Tracey Diddams | Specialist Consultant 

After almost three years of planning, Australian Regional Tourism are finally hosting their ‘annual’ Regional Tourism Conference in Ballarat. Master of Ceremonies and regional tourism business owner Gorgi Coghland started the event with the sentiments of the collective audience: ‘We are here. We can exhale. We can think, re-think, immerse and inspire each other to do and be better’. After over two long years of uncertainty, disruption and change, yes we are here. But tourism is not what it once was. 

The theme for this year’s Conference is ‘Regional Australia – Paving the way for a stronger Visitor Economy.’ And on day one, the sentiments are resounding. By strong, we aren’t talking about bums on seats, bods in beds or even dollars in our pockets. We are talking about people, communities and the special places they call home. We are talking about ensuring tourism is developed to match community needs and aspirations, that they are supported, and that our social, cultural and environmental impacts are respectfully managed.

So how do the ‘collective’ brains trust propose we do this?

  • ‘Measure – understand – grow’. Dr Garth Taylor (although according to him he isn’t a ‘real doctor’) from Tourism Research Australia (TRA) informed us about the statistical importance of tourism, an industry that touches all sectors and contributes to strong employment. It was exciting to hear that a new ‘counting’ framework is being created by TRA called LIVE (Longitudinal Indicators for the Visitor Economy) that at last will measure not only the bods in beds and dollars in pockets but also the social, environmental and carbon impacts of tourism. The dream is to have a live real-time platform that we can draw upon at any point in time to see the actual impact tourism is having on our destinations.
  • Thrive 2030 Visitor Economy Strategy was given a plug, a strategy informed and supported by all State and Territory Governments with the focus of providing both world leading visitor services and experiences and significant and sustainable benefits to the Australian community. All destinations, governments, communities and industry are strongly encouraged to align with the outcomes in this strategy which will lead to a united and connected tourism approach for Australia.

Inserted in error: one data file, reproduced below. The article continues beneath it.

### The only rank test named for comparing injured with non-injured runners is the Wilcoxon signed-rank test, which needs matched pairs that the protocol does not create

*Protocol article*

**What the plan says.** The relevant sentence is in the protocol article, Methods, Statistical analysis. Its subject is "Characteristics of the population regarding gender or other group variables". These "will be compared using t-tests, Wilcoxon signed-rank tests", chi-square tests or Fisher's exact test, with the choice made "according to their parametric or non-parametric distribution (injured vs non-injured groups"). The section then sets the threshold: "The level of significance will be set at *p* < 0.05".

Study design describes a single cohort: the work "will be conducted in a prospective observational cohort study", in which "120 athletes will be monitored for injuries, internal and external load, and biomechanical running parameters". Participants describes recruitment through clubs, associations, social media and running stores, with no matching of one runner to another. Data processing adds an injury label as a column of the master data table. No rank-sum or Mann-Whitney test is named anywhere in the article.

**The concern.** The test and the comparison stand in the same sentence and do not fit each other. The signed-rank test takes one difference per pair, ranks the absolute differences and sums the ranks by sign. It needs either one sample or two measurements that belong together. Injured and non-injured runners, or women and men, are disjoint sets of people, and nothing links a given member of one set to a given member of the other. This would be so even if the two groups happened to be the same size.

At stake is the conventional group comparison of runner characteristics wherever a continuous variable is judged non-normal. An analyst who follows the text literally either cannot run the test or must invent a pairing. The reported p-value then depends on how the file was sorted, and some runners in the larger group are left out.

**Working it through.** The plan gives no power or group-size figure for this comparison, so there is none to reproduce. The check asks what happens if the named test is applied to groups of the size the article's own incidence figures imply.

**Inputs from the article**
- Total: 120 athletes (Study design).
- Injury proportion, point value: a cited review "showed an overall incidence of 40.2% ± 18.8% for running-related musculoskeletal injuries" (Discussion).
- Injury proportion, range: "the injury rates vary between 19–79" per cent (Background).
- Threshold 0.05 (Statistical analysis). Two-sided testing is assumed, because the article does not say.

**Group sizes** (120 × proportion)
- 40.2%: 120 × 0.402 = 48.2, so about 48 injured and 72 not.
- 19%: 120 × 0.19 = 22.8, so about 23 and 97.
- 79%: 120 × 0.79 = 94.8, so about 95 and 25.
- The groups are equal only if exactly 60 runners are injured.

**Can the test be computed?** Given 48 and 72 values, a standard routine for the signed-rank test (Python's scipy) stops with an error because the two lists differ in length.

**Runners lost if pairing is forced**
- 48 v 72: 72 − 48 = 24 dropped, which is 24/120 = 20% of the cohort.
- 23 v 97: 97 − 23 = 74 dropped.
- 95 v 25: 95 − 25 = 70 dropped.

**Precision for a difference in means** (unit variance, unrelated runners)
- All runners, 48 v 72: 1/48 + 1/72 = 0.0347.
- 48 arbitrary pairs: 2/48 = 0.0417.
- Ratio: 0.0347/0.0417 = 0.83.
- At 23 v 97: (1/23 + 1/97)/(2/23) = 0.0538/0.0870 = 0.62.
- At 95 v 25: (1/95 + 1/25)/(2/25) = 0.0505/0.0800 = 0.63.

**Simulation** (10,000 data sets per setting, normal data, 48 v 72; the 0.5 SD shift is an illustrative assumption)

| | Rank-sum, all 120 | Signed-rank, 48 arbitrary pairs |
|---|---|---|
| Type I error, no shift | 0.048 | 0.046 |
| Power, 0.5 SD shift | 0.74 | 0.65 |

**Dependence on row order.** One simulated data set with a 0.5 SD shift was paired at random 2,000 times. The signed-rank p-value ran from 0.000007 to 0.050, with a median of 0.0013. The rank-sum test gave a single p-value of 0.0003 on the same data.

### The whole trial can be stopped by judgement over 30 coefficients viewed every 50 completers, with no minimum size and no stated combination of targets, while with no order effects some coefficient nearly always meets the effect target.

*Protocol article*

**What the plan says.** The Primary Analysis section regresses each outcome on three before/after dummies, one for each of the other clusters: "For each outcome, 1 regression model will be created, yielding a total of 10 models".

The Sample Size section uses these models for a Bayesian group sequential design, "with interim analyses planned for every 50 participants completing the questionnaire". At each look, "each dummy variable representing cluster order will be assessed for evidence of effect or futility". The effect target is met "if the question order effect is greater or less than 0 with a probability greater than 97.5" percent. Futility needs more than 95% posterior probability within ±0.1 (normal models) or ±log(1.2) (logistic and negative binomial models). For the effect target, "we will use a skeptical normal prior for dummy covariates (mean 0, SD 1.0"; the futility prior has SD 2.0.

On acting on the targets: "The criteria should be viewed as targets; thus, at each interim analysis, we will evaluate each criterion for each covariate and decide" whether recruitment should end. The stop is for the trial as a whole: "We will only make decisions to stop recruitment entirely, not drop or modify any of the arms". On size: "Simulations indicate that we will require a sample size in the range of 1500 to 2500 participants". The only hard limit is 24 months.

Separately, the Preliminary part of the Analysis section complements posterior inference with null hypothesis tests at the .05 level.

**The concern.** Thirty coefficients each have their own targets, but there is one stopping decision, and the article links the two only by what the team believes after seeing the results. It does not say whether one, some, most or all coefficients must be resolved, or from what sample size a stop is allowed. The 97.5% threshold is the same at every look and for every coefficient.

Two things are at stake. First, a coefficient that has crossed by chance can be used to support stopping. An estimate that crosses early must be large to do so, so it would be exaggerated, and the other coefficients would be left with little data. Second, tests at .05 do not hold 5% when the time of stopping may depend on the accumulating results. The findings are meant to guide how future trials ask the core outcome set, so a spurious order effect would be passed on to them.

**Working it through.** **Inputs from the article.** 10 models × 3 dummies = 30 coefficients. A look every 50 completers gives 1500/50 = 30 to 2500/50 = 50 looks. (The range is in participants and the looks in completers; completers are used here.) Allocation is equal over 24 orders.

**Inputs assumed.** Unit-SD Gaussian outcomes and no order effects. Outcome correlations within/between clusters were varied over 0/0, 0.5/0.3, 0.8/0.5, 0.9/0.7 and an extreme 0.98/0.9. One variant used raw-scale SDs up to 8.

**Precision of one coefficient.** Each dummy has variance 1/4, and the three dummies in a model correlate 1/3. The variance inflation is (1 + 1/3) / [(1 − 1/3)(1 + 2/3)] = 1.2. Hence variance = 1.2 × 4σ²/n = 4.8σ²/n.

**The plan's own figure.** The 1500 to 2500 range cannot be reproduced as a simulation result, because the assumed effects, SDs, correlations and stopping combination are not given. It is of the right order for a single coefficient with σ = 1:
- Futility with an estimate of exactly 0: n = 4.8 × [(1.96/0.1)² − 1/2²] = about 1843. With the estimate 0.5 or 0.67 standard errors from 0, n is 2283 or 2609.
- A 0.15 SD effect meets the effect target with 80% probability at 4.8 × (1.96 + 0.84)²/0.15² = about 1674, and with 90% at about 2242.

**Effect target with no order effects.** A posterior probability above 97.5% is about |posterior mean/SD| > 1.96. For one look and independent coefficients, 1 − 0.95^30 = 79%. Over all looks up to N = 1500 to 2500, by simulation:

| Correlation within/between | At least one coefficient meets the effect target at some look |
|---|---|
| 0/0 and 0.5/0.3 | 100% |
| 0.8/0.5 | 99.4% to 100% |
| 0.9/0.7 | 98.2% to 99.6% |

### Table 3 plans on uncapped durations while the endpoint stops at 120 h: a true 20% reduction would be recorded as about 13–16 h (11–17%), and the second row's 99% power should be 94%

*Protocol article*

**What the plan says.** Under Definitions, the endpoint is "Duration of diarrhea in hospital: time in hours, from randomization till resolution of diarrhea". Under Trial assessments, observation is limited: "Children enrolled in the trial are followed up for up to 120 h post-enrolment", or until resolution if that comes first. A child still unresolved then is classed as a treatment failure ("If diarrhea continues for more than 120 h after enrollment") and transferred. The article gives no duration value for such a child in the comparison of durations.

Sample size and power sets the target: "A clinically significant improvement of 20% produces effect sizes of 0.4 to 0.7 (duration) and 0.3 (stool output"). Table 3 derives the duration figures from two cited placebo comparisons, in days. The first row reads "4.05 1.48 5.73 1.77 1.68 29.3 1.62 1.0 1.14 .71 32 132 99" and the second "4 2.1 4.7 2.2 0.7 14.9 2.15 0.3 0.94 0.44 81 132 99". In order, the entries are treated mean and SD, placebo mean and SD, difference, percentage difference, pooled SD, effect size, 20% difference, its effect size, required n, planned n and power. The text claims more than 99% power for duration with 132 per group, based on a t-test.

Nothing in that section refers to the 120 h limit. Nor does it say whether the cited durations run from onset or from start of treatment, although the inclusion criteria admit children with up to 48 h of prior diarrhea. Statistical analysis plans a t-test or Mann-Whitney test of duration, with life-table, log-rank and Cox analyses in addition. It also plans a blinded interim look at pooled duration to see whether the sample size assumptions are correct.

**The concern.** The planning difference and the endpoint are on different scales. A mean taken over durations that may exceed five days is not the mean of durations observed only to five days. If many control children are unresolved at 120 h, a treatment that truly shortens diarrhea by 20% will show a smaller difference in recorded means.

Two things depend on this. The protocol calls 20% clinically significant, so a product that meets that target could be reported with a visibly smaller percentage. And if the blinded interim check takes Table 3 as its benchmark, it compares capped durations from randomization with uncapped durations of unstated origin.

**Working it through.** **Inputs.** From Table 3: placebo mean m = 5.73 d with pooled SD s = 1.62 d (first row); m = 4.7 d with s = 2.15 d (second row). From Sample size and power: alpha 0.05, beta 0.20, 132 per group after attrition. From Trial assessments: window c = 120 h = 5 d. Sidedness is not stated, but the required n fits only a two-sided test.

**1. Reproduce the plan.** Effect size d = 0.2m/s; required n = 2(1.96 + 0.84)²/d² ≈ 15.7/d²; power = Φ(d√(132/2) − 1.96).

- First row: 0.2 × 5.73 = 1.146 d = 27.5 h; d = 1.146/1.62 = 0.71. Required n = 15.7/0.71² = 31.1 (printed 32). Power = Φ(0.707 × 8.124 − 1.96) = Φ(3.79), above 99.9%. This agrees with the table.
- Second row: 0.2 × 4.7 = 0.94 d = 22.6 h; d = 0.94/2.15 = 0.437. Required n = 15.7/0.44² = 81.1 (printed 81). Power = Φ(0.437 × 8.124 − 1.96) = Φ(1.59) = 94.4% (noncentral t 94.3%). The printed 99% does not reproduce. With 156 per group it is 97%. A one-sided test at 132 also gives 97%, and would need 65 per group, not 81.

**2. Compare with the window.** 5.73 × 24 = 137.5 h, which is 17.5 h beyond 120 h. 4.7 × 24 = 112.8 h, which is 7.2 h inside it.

• Providing employment and growing strong communities is all well and good, but our industry is facing an employment crisis currently – too many jobs, not enough staff to fill them. Employment in the tourism sector is estimated to be 15% behind where we were pre-COVID days…The Australian Chamber of Commerce is lobbying for change and in response has prepared the Draft Travel, Tourism, Hospitality, Accommodation and Events Workforce Development Strategy with recommendations to ease this burden, including identification of a range of labour markets and the government support required to attract and retain them.
  • And what about our young people – not only do we want them to seek exciting tourism careers, they are also very much desired and savvy target markets for destinations today. Unlike Generations Xers and ‘OK Boomers’, our youth no longer strain with heavy backpacks and carry travel bibles (aka Lonely Planet Guidebooks). Young people are worldly, wise and wealthy! The Young Tourism Network is an exceptional resource to ensure future planning of tourism is GOAT (you may need to look that one up) and designed by and for our youth.
  • Communities have been presented as truly the hero of any tourism story. The Town Team Movement is a social enterprise supporting and enabling local people to make a difference in their communities, their way. With over 110 towns across Australia subscribed to the movement, I encourage you to go online and look at some of the small (and big) projects that have been delivered by communities, improving liveability but also providing welcome and safe spaces for visitors. And don’t forget about the Visiting Friends and Relatives (VFR) of community members! This is a market worth an estimated $12B across Australia and when you’re proud of your community of course you want to show it off to those near and dear.
  • Phrase of the day – ‘Bullsh*t Bingo’…I’m not even sure what this means, but I love it. Presented by Marcus Falconer from Australia’s Golden Outback in reference to the plethora of acronyms, jargon and buzz words out there. Although the practical game sounds a bit messy, I’ll be sure to drop this phrase into a conversation sometime soon! Probably more relevant and appropriate to our host destination was likening the advent of COVID to panning and sifting for gold. It enabled the opportunity for all the rubble to sift away until we were left with the gold nuggets – the important and good stuff we want to keep and find more of.

And that was only day one! We still have two more days including a full day on the exciting future of agritourism. No doubt there are more gold nuggets yet to be discovered.